The centerpiece of the film is the Smithsonian Institution, which houses the world’s largest museum complex with more than 136 million items in its collections, ranging from the plane Amelia Earhart flew on her solo flight across the Atlantic, Al Capone’s rap sheet and mug shot to Dorothy’s ruby red slipper; and Archie Bunker’s lounge chair.

Night has fallen upon the Smithsonian Institution in Washington, DC. The guides have gone home, the lights are out, the school kids are tucked in their beds ... yet something incredible is stirring as loaner night guard Larry Daley (Ben Stiller) finds himself lured into his biggest, most imagination-boggling adventure yet in which history truly comes alive.

In this second installment of the Night At The Museum saga, Larry faces a battle so epic it could only unfold in the corridors of the world’s largest museum.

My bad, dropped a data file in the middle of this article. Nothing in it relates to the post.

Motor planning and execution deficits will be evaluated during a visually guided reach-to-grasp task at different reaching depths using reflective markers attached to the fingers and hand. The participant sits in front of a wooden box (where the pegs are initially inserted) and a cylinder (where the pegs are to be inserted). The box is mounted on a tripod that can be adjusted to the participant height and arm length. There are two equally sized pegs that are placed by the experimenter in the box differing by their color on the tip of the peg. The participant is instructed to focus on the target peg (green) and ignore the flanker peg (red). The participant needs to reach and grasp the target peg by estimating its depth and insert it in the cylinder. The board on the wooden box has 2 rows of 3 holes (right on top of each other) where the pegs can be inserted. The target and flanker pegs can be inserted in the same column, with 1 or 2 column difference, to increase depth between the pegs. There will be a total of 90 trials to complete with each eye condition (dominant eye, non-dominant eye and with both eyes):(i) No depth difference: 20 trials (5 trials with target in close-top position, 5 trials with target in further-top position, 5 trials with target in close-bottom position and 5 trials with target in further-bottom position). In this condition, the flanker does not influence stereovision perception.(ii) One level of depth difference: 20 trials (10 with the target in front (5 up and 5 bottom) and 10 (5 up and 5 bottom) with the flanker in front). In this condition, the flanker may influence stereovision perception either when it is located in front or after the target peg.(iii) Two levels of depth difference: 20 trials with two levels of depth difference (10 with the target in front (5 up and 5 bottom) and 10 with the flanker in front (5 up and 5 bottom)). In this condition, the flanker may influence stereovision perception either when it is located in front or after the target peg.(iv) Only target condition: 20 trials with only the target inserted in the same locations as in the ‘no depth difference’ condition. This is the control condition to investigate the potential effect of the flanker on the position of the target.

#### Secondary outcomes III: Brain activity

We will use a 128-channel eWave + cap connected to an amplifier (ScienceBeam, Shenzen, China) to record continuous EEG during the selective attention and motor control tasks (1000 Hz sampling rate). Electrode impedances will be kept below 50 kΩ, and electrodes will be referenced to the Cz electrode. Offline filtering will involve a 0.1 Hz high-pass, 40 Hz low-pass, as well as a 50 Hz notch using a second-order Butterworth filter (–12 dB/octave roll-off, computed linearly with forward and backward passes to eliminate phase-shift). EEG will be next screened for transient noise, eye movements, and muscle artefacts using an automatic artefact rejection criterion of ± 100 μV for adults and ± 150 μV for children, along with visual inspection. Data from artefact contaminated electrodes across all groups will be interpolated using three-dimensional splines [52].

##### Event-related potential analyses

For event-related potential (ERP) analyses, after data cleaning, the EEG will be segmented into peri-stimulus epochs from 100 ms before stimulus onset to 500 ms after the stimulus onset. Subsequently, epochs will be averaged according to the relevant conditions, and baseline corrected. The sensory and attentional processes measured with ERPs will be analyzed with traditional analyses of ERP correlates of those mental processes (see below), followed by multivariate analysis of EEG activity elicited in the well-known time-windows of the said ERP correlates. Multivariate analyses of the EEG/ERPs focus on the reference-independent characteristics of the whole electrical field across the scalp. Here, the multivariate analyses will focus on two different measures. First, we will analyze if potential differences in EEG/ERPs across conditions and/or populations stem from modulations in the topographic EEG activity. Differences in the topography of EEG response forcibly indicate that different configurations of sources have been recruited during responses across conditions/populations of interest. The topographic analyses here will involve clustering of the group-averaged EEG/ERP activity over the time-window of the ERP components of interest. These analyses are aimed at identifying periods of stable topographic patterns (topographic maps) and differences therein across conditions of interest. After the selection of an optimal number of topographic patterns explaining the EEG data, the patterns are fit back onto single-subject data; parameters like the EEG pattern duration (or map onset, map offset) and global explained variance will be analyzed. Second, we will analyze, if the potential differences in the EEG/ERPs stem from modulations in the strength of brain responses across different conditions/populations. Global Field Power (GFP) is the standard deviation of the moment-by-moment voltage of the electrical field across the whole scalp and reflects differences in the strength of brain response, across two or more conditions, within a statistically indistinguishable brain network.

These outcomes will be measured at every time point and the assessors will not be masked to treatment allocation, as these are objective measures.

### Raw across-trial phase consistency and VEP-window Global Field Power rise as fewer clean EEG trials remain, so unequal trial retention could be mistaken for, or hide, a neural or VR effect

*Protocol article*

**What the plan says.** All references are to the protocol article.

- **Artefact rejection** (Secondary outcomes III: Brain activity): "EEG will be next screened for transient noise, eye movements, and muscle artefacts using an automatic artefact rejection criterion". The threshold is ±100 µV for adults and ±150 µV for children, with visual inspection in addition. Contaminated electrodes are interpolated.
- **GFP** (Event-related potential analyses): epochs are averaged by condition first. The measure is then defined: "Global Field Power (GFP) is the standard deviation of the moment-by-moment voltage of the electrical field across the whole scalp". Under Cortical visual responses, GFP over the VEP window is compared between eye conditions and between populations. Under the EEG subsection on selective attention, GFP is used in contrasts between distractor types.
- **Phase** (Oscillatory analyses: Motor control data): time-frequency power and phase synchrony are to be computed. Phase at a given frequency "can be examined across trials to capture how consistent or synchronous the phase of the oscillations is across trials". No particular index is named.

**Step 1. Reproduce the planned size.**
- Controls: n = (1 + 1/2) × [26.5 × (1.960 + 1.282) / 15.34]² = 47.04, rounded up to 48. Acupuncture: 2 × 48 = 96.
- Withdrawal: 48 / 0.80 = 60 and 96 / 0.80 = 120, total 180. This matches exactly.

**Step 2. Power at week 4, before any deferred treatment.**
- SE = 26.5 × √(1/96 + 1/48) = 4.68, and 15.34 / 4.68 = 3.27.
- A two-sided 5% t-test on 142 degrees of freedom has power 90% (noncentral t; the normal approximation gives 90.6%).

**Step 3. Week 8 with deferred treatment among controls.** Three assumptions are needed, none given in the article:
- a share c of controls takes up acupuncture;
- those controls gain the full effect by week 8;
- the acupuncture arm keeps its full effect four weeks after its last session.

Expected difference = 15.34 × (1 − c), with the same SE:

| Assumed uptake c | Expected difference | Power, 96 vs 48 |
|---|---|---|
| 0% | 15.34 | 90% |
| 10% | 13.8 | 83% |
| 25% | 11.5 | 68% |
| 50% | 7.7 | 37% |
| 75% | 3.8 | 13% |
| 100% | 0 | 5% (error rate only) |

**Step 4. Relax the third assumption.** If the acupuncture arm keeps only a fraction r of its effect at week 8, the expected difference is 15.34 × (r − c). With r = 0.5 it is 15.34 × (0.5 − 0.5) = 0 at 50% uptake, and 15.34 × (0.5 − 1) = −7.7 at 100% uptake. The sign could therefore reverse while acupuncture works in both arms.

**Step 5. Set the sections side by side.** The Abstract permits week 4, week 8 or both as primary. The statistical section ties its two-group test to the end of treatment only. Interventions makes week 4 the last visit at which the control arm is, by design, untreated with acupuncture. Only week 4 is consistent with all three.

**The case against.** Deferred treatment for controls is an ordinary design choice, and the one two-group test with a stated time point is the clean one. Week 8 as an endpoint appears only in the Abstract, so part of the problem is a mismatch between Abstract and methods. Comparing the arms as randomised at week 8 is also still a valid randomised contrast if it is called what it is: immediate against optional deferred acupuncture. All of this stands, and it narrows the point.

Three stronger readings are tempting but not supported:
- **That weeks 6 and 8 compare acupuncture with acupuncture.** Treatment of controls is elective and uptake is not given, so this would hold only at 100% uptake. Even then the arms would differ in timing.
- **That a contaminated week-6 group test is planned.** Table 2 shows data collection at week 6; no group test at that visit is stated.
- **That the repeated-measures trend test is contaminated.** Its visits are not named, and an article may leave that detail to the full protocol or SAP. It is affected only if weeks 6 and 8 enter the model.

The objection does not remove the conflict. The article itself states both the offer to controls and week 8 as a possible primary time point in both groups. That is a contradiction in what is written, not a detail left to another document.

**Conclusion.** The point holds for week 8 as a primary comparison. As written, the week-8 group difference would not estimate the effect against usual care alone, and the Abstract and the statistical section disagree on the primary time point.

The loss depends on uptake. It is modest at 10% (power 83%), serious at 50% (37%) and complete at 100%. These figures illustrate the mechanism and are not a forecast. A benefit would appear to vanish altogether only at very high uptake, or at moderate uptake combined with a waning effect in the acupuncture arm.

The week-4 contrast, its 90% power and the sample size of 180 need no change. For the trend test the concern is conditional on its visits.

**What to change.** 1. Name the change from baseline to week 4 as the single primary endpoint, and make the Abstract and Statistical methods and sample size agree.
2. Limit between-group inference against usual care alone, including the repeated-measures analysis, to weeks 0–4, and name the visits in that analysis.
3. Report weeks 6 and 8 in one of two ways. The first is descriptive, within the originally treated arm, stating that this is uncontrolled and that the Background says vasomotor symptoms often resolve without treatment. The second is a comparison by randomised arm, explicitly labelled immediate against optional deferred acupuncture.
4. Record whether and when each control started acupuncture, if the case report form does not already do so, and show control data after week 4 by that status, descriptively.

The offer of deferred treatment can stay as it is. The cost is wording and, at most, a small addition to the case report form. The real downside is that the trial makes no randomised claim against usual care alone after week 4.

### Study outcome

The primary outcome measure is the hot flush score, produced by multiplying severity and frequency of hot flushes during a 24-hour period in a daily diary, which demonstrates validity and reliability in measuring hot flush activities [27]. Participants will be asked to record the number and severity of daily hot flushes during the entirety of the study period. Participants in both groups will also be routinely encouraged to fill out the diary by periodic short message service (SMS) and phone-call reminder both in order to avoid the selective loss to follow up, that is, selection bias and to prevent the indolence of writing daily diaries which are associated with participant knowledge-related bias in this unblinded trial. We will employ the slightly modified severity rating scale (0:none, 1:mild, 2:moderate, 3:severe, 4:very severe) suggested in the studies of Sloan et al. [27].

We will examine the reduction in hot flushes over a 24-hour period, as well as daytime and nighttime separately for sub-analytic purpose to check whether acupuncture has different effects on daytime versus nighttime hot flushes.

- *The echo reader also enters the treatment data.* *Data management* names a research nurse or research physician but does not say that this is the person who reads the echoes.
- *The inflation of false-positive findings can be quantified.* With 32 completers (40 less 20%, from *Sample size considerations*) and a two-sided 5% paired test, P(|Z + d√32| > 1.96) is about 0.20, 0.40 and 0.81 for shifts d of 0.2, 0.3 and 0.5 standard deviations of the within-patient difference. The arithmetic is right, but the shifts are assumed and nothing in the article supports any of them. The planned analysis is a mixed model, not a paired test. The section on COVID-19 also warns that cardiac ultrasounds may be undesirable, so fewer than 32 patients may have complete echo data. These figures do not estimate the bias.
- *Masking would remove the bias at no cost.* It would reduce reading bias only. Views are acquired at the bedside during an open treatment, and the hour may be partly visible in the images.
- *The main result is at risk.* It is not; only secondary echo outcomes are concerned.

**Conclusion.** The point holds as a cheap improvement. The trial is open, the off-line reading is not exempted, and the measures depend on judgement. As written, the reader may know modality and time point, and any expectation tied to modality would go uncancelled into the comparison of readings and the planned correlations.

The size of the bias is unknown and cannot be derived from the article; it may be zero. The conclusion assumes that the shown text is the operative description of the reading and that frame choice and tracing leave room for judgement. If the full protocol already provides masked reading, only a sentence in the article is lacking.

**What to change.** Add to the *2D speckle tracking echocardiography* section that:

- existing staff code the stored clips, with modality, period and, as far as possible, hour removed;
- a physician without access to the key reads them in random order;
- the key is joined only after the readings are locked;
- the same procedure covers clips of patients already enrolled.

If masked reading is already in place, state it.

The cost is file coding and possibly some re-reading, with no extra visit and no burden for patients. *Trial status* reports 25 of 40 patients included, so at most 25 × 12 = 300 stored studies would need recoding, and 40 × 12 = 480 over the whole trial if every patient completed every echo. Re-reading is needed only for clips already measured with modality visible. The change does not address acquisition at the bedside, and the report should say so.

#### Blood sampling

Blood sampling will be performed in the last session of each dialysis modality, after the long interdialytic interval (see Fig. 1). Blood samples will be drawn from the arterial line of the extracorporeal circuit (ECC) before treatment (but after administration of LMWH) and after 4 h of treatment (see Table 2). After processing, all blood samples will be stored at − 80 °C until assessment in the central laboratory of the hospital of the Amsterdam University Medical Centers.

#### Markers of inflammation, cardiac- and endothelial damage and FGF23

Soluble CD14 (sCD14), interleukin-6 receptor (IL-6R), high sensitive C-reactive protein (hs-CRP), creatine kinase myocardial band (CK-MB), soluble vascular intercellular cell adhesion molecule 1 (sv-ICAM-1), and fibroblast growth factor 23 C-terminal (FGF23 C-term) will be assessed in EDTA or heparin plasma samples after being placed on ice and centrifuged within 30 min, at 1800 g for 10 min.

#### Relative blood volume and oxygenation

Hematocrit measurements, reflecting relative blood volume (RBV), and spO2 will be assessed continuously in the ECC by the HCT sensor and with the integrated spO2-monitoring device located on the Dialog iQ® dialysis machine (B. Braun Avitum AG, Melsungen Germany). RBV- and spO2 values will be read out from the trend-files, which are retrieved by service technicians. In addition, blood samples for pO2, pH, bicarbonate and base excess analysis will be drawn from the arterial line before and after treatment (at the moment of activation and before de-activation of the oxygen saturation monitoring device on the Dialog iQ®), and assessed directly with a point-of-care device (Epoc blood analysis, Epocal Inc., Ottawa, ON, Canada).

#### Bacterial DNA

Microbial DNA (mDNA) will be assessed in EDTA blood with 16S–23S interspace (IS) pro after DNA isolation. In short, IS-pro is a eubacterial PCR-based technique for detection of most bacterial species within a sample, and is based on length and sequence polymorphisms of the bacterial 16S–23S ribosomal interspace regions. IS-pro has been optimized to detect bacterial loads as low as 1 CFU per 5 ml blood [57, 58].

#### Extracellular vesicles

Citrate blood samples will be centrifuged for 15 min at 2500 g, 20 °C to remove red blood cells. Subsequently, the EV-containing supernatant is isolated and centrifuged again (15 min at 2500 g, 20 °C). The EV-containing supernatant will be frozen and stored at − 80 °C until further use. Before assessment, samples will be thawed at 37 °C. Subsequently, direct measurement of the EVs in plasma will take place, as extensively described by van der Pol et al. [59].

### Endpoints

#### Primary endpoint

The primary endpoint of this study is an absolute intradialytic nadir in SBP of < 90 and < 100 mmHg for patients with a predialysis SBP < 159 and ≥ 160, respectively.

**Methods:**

Now, Larry must try to save his formerly inanimate friends from what could be their last stand amid the wonders of the Smithsonian, all of which, from the famous painting; on the walls to the rocket ships in the halls, suddenly have a mind of their own. 

Sujeeva Hapugalla in the spotlight

Sujeeva Hapugalla

Sujeeva Hapugalla is back in town, fresh from a host of performances around the world. She will once again thrill Sri Lankan audiences with a stylistically varied programme of romantic and impressionistic works as well as operatic and song transcriptions by Chopin, Liszt, Schumann, Debussy and Ravel at her concert, Poetry Of The Piano on July 3, at the Lionel Wendt. The concert is sponsored by Zonta Club II and all proceeds are in aid of the Burns Unit of the National Hospital.